**WENDELIN WERNER***
*received his
undergraduate degree from the École Normale Supériere in 1991. Under the
supervision of J.-F. Le Gall, he received his Ph.D. at the University Paris
6 in 1993 and his Habilitation in 1995. He is currently a professor at the
Université Paris-Sud (Orsay) and a junior member of the Institute
Universitaire de France.

Dr.
Werner was the winner of the Rollo Davidson Prize in 1998. The following
year, he was recognized with the Cours Peccot at Collège de France and the
Paul Doistau-Emile Blutet Prize from the French Academy of Sciences. He is
also the winner of the European Mathematical Society Prize, the Fermat
Prize, and the Jacques Herbrand Prize.

* *

The Thomas Wolff
Memorial Lectures

In Mathematics

The
Thomas Wolff lectures, sponsored by donations from his widow and his parents, memorialize
Caltech’s great analyst who was tragically killed at age 46 in an automobile accident
in July 2000. Wolff was a specialist in
analysis, particularly harmonic analysis. Professor Wolff made numerous highly original
contributions to the mathematical fields of Fourier analysis, partial differential
equations, and complex analysis. A recurrent theme of his work was the application of
finite combinatorial ideas to infinite, continuous problems.

His
early work on the Corona theorem, done as a Berkeley graduate student, stunned the
mathematical community with its simplicity. Tom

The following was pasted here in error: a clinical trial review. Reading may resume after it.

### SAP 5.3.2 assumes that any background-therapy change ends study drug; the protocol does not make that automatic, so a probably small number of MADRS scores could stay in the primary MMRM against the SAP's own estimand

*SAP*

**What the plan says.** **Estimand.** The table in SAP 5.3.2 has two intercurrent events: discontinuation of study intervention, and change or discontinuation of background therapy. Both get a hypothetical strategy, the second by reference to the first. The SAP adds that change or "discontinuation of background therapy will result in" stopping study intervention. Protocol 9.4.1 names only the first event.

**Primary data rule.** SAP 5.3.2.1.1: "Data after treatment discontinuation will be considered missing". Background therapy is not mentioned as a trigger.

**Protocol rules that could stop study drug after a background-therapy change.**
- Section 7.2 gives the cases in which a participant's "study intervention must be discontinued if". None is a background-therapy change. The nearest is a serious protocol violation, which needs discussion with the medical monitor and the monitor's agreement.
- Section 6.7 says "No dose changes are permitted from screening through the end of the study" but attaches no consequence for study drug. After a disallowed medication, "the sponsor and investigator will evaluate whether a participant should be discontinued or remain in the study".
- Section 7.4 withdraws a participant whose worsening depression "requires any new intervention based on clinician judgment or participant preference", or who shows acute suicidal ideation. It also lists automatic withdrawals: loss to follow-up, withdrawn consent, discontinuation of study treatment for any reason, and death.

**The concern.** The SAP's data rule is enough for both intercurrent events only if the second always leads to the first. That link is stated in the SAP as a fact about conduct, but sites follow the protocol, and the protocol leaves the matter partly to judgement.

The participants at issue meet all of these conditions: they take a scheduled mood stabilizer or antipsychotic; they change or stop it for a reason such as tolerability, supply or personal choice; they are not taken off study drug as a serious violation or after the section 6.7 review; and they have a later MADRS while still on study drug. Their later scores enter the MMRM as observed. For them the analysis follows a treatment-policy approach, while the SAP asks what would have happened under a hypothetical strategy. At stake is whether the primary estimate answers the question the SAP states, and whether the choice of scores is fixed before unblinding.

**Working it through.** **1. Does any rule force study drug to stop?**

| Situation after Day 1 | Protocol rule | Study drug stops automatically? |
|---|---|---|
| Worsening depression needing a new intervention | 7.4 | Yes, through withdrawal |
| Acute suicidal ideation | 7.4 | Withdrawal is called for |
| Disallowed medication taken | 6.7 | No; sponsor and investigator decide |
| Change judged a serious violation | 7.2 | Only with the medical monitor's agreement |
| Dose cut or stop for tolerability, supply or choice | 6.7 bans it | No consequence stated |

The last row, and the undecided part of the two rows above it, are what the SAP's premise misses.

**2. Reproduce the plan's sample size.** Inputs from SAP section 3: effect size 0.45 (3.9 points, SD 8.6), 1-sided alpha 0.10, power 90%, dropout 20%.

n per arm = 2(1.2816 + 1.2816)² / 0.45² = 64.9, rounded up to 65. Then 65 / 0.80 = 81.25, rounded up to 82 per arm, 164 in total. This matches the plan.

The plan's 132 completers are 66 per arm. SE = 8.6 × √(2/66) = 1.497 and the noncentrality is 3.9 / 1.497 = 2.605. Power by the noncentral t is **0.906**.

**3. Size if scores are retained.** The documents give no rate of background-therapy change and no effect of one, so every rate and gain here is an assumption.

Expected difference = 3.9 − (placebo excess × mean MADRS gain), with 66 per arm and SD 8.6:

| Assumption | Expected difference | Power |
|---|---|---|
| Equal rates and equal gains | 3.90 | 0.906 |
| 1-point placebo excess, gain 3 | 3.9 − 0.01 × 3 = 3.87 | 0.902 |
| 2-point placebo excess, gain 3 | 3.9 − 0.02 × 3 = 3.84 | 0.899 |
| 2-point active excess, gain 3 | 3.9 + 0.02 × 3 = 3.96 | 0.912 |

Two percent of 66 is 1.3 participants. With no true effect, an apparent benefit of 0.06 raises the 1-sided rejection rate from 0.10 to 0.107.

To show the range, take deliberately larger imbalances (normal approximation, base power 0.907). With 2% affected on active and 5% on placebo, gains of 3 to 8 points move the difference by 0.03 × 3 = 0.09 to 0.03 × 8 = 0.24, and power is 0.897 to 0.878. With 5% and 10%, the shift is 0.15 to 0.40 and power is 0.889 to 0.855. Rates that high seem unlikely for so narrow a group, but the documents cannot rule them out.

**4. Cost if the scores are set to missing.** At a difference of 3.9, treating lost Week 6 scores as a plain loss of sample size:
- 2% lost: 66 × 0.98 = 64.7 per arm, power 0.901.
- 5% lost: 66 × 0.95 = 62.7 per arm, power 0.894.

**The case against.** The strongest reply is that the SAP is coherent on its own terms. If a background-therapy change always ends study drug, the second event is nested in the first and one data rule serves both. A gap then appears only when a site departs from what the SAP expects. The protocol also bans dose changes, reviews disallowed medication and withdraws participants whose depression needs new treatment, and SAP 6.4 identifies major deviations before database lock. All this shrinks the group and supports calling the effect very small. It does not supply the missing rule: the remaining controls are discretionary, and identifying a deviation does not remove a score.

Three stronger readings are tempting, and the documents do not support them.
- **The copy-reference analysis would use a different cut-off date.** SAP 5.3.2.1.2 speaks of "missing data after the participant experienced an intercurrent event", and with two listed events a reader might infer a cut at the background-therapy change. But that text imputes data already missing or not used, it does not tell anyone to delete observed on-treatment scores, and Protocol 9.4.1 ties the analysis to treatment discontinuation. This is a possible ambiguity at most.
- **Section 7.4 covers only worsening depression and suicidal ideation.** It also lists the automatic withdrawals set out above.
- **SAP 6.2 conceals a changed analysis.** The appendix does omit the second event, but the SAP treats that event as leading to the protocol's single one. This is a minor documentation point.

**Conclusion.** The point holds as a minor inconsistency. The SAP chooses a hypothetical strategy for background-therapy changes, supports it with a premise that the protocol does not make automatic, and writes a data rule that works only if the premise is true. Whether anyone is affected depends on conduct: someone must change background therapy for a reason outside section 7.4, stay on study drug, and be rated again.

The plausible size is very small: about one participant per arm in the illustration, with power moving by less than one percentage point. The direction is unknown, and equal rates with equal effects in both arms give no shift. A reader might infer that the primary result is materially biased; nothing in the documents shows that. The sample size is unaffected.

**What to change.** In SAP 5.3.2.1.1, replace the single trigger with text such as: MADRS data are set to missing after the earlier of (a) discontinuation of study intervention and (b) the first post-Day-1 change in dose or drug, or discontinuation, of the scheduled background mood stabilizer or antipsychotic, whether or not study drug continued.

never wrote it up himself since several book writers asked for permission to include the
proof in their books where it appeared not long after he discovered it. After producing a number of very significant
papers between 1980 and 1995, he turned to the Kakeya problem and its significance in
harmonic analysis, works whose impact is still being explored.

Peter
Jones, professor of mathematics at Yale, described Tom’s contributions as
follows: “The hallmark of his approach
to research was to select a problem where the present tools of harmonic analysis were
wholly inadequate for the task. After a period of extreme concentration, he would come up
with a new technique, usually of astonishing originality. With this new technique and his
well-known ability to handle great technical complications, the problem would be solved.
After a few more problems in the area were resolved, the field would be changed forever.
Tom would move on to an entirely new domain of research, and the rest of the analysis
community would spend years trying to catch up. In the mathematical community, the common
and rapid response to these breakthroughs was that they were seen not just as watershed
events, but as lightning strikes that permanently altered the landscape.”

Tom
was noted for his analytic prowess, the depth of his insights, and the passion with which
he nurtured the talents of young mathematicians. We
miss him.